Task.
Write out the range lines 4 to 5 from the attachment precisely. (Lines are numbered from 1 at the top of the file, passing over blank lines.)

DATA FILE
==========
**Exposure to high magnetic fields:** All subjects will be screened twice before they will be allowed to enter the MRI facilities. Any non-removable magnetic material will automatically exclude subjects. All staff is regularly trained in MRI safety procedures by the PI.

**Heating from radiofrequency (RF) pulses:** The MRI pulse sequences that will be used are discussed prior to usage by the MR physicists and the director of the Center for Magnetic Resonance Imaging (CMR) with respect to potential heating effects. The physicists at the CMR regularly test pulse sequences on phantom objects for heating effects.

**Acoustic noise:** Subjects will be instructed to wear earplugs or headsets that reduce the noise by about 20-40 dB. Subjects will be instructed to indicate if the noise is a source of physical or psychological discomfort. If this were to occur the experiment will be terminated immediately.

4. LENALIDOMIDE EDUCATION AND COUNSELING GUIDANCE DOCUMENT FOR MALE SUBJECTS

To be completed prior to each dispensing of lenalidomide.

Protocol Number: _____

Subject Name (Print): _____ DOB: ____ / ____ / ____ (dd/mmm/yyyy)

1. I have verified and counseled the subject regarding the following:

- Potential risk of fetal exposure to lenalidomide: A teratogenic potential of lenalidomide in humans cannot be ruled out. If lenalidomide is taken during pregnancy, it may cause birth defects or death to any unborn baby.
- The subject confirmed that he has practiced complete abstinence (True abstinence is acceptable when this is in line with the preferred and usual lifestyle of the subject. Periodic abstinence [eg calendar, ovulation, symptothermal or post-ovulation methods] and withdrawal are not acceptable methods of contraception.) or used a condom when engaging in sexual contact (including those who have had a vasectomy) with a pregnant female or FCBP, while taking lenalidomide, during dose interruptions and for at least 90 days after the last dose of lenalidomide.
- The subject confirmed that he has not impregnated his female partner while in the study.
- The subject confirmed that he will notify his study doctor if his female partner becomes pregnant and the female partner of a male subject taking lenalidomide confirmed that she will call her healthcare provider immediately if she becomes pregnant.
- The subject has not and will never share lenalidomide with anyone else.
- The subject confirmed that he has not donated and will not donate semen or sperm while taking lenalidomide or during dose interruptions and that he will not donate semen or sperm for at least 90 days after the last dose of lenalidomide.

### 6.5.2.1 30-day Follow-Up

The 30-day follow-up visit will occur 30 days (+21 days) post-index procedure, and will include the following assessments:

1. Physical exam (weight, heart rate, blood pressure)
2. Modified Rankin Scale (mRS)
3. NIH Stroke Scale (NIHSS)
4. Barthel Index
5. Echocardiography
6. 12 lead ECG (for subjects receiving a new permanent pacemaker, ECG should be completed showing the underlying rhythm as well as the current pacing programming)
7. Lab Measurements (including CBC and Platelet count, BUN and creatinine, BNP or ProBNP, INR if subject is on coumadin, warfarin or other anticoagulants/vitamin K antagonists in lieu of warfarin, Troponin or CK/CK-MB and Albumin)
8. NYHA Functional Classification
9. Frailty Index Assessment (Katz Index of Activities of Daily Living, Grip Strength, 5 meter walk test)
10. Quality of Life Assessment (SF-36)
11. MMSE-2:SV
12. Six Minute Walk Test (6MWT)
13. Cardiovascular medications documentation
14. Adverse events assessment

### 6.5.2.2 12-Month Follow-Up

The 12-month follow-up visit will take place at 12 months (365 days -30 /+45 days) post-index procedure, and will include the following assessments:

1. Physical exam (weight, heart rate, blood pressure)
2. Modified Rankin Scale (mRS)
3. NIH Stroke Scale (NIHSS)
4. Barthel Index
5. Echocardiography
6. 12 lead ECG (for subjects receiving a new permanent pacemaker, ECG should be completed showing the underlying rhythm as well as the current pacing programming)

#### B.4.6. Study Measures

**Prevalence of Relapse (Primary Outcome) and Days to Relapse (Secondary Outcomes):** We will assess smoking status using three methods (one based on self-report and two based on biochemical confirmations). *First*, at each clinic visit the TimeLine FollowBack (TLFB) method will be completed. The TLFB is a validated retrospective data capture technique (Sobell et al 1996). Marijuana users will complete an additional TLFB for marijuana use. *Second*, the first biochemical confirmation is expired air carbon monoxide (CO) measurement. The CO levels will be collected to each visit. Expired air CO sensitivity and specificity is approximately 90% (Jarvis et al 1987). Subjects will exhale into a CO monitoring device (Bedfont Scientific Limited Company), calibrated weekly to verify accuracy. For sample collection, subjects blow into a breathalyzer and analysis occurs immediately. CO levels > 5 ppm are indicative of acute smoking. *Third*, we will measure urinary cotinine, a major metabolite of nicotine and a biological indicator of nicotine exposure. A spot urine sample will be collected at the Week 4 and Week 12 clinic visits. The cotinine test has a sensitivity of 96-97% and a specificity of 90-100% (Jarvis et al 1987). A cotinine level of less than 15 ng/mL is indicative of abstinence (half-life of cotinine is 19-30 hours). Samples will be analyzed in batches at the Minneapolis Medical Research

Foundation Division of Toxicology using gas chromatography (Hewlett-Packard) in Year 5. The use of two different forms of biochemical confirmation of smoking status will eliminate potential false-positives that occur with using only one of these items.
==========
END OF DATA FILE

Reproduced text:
4. LENALIDOMIDE EDUCATION AND COUNSELING GUIDANCE DOCUMENT FOR MALE SUBJECTS

To be completed prior to each dispensing of lenalidomide.